- Akara is a popular food in Nigeria and is made of beans, but this is not the case in Brazil
- In the latter country, akara has some spiritual attachments as it is used as sacrifice for the gods
- It is learnt that the food was exported to Brazil and the Americas by West African slaves taken to the countries
You may not know that while akara (the one called bean cake) is a popular snack in Nigeria, it is used as a sacrifice for the gods in Brazil, a report has shown.
In Nigeria, akara, made with beans, is eaten with bread, garri (made with cassava) or pap (made with corn).
It also comes with different names in the various parts of Nigeria. While it is called akara in Yoruba land, it is known as kosai in Hausa language.
Face2Face reports that the food is also eaten in different African countries including Ghana.
However, in Brazil where it is called acarajé, it is spiritual food for the gods and better served at religious functions.
History shows that this food was exported to Brazil and the Americas by those from West Africa who were taken as slaves.
The report adds, however, that rather than beans as used in Nigeria and other African countries, in Brazil, it is made with "cooked and mashed black-eyed peas seasoned with salt and chopped onions molded into the shape of a large scone and deep-fried in palm oil."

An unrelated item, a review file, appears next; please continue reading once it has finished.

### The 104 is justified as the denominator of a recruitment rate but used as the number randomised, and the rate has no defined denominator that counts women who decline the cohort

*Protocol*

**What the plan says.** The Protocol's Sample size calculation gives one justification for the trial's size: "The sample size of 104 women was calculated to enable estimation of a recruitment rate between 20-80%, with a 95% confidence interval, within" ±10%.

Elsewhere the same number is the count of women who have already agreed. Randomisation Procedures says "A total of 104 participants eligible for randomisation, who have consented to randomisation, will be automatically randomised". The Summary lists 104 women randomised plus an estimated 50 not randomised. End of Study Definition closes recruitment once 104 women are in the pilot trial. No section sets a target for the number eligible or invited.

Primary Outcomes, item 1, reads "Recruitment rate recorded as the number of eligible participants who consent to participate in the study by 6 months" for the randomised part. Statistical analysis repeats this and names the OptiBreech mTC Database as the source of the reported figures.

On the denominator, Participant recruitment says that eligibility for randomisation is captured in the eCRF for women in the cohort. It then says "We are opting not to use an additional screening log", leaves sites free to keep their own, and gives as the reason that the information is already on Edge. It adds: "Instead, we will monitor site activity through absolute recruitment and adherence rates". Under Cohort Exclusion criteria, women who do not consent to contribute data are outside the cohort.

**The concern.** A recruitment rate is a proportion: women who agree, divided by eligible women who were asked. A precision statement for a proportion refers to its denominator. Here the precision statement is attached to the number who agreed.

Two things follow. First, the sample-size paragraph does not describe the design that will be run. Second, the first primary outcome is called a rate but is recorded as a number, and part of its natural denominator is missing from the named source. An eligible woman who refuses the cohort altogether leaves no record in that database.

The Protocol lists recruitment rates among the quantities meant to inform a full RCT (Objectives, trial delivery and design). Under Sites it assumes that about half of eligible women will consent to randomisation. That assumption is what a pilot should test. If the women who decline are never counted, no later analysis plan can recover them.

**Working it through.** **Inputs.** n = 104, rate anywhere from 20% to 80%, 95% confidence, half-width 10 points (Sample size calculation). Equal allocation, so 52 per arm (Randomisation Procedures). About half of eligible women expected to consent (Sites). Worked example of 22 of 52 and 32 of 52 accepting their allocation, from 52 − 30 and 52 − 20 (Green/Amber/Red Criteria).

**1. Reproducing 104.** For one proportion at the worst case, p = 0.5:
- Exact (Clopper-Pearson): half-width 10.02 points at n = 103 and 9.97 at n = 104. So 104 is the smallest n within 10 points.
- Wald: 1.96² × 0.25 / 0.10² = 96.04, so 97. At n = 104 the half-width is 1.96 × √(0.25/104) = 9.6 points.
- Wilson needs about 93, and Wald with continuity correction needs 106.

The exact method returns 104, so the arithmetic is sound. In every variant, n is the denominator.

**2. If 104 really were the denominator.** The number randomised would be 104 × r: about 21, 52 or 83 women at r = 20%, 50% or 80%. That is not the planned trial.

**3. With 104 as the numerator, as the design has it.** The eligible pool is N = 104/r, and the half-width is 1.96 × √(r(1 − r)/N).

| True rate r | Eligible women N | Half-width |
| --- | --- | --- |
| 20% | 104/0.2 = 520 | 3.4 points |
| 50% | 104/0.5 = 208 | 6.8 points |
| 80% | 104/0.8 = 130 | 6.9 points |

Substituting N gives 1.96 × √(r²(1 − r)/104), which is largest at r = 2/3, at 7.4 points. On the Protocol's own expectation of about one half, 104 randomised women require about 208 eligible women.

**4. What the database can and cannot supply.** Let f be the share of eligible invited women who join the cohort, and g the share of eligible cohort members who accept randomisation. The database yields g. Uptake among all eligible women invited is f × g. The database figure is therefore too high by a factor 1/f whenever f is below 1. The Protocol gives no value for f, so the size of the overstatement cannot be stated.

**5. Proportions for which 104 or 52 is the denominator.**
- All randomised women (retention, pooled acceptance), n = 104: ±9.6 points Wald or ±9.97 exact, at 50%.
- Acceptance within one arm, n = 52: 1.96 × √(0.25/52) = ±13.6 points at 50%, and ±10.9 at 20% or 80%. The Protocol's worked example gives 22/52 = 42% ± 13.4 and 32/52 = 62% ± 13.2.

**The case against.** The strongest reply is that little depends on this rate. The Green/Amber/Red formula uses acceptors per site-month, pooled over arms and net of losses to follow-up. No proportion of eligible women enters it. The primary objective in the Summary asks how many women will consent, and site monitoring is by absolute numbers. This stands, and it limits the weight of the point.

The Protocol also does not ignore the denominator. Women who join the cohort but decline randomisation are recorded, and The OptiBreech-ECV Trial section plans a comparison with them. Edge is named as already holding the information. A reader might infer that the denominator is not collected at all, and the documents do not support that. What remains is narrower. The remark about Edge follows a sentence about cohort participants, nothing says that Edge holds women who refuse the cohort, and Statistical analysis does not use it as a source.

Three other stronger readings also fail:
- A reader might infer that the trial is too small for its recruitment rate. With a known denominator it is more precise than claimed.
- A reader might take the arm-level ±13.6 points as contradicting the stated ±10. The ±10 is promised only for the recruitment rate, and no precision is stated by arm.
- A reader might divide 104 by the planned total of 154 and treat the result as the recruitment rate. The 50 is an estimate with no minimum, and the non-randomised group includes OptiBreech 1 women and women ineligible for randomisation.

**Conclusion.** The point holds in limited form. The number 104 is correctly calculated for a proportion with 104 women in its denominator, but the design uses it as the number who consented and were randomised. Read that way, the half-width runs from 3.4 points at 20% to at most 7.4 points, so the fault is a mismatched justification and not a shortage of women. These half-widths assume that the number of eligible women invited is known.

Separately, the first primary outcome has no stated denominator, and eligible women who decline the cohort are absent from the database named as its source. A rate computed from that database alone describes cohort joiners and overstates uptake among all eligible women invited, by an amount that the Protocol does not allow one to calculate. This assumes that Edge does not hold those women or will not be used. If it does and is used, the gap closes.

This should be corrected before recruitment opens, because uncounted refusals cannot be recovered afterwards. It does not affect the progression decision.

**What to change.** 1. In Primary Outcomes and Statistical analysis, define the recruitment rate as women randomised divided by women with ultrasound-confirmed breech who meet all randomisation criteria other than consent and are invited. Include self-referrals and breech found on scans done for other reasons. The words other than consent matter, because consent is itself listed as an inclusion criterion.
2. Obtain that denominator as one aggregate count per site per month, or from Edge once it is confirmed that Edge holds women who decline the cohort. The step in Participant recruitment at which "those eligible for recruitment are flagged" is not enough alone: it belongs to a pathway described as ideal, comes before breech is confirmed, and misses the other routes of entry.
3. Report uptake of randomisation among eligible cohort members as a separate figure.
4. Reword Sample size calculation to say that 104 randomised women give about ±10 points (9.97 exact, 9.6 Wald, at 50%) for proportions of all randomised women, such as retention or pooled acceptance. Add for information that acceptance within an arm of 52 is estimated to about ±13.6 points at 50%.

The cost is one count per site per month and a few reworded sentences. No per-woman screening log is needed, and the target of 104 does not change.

Just like in western Nigeria, Sierra Leone also eat akara and serve at functions like naming, wedding and funeral ceremonies.
Legit.ng earlier reported that while the world is battling with coronavirus and maintaining social distancing, a group of 14 elephants got drunk and fell asleep after drinking 30kg of corn wine in the Yunnan province of China.
According to a Facebook page Epicalyptic, the elephants were looking for corn and other food when they came across the corn wine.
It was gathered that the elephants fell asleep in a nearby tea garden after drinking every last drop of the corn wine.
It was also reported how a 26-year-old Nigerian Max Chinnah made history as he invented a smokeless stove that he patented with his partner, Attigah.
The Nigerian inventor, hopes that his piece would help in the saving of lives around the world.
His company called Terraoak is going into producing the smokeless stove at a very large scale, adding that it is a move to ensure a greener environment and reduce the threat of global warming.
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